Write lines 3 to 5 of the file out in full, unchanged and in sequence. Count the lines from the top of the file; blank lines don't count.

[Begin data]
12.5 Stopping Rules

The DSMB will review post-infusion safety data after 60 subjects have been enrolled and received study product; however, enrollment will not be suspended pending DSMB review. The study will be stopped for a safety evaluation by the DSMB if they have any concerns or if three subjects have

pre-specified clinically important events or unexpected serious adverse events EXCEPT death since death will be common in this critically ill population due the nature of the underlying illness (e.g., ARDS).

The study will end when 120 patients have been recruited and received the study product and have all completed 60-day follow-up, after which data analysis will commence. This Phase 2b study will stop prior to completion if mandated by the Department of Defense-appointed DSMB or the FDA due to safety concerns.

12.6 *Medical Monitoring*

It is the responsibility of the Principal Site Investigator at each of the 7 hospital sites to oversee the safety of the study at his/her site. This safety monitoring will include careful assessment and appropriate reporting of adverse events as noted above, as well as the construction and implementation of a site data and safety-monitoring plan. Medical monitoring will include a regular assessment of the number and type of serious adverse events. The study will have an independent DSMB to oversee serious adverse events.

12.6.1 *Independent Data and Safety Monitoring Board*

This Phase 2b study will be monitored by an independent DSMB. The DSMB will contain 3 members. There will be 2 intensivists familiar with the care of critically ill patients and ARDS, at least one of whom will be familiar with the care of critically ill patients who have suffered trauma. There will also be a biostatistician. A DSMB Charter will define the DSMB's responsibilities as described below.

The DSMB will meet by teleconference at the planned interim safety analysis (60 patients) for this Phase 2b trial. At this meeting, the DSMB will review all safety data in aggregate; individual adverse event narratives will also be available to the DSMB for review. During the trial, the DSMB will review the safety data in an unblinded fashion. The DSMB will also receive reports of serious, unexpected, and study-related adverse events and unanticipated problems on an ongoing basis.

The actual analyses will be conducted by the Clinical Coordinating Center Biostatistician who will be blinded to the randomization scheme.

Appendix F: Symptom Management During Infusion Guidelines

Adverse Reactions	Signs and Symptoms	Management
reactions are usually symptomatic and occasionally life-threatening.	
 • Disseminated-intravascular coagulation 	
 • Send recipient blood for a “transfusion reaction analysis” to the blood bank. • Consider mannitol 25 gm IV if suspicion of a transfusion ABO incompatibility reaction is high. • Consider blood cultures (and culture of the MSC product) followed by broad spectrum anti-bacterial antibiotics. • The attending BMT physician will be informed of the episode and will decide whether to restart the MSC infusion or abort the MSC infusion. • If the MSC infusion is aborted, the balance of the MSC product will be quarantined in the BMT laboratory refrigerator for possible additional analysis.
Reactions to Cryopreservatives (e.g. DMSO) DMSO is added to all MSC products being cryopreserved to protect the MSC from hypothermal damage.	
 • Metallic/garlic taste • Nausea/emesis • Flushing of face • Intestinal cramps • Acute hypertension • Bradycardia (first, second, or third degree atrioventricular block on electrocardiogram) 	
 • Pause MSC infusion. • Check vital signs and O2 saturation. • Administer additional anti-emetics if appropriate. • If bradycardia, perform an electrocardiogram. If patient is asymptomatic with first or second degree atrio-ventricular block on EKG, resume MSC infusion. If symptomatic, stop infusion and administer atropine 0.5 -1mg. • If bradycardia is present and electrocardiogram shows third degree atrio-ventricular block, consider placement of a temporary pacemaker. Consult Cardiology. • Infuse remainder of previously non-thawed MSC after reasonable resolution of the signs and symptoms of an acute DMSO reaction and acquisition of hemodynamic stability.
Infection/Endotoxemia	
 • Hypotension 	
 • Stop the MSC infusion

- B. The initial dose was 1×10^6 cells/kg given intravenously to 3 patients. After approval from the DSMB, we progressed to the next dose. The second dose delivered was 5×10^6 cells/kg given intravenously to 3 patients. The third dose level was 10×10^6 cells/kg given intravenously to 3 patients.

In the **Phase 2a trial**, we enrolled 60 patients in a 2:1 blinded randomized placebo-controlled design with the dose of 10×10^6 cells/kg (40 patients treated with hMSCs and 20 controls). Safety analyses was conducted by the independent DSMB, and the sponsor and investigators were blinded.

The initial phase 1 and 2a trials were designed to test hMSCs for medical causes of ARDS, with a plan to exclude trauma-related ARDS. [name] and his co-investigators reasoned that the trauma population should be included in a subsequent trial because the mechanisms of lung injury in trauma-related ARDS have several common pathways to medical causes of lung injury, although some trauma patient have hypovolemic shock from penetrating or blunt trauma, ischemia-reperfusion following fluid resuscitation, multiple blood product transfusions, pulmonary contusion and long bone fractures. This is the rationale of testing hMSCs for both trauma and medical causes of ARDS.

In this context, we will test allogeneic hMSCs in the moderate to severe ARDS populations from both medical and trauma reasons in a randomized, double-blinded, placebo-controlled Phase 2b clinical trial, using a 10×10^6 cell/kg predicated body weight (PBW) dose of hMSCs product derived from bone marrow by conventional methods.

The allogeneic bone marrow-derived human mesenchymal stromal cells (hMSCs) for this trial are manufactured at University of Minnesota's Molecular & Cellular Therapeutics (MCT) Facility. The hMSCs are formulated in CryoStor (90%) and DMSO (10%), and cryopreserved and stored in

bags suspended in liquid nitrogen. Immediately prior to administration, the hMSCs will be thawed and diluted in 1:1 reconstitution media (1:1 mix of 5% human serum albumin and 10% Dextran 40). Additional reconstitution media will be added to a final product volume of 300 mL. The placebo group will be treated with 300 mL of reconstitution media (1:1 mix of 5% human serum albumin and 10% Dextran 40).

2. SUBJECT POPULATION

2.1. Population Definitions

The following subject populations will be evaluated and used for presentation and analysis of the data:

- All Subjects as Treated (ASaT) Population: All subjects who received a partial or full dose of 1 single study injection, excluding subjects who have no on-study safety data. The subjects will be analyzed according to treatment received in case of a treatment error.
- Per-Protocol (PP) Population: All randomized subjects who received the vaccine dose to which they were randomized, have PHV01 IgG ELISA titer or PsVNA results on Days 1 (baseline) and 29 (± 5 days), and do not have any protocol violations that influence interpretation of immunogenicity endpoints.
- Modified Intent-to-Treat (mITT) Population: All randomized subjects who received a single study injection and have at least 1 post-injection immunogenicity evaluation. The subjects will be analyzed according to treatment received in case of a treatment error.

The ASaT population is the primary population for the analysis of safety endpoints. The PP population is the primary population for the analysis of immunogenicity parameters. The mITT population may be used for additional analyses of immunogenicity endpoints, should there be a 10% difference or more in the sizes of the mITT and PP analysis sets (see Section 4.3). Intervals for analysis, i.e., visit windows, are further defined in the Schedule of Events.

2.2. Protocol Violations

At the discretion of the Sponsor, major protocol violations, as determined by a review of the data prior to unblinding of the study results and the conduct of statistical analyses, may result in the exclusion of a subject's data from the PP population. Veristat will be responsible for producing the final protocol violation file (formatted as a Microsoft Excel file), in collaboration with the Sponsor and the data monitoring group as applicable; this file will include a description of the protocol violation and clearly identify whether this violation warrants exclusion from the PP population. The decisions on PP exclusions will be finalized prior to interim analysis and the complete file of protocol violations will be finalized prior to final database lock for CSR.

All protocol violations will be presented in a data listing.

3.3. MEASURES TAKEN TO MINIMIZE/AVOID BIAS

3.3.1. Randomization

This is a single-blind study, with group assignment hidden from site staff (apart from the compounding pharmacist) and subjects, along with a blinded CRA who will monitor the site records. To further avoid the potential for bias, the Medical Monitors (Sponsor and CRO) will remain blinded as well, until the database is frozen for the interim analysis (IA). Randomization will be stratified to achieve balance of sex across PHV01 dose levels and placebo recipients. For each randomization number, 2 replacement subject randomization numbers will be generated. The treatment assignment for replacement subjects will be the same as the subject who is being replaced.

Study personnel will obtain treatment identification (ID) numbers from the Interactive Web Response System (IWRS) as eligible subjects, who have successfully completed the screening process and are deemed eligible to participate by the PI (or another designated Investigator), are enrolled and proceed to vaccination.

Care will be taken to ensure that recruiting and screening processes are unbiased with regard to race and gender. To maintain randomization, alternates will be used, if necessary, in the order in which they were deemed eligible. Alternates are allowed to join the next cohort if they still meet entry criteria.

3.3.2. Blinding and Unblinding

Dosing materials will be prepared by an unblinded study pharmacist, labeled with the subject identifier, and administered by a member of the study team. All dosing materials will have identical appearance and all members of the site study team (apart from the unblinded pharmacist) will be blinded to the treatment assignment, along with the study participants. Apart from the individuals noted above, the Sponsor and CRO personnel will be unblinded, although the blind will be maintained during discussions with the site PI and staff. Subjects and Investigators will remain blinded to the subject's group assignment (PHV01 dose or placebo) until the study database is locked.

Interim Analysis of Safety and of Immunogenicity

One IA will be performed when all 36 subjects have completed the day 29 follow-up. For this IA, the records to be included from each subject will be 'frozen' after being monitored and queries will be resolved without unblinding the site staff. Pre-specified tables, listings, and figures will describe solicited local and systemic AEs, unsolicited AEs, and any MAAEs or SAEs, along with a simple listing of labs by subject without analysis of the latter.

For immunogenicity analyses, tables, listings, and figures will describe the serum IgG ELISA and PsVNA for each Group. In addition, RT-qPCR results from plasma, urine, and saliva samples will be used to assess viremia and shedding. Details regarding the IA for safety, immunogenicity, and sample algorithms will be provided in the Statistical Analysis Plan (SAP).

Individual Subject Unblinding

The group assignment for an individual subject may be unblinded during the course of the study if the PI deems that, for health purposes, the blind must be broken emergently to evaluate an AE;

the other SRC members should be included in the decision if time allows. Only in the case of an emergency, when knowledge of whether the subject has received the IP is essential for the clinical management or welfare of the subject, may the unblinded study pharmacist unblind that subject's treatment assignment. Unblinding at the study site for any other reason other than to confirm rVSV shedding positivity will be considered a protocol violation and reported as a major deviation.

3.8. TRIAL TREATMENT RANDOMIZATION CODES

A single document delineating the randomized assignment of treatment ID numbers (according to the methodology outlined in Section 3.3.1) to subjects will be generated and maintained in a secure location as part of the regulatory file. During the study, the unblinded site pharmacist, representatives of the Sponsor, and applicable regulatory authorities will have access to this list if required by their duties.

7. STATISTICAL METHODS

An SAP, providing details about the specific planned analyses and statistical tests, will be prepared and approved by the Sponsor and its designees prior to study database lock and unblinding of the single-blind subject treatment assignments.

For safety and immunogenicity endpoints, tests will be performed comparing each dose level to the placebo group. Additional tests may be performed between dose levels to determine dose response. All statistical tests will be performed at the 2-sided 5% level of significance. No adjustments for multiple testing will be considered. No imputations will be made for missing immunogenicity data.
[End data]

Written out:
pre-specified clinically important events or unexpected serious adverse events EXCEPT death since death will be common in this critically ill population due the nature of the underlying illness (e.g., ARDS).

The study will end when 120 patients have been recruited and received the study product and have all completed 60-day follow-up, after which data analysis will commence. This Phase 2b study will stop prior to completion if mandated by the Department of Defense-appointed DSMB or the FDA due to safety concerns.

12.6 *Medical Monitoring*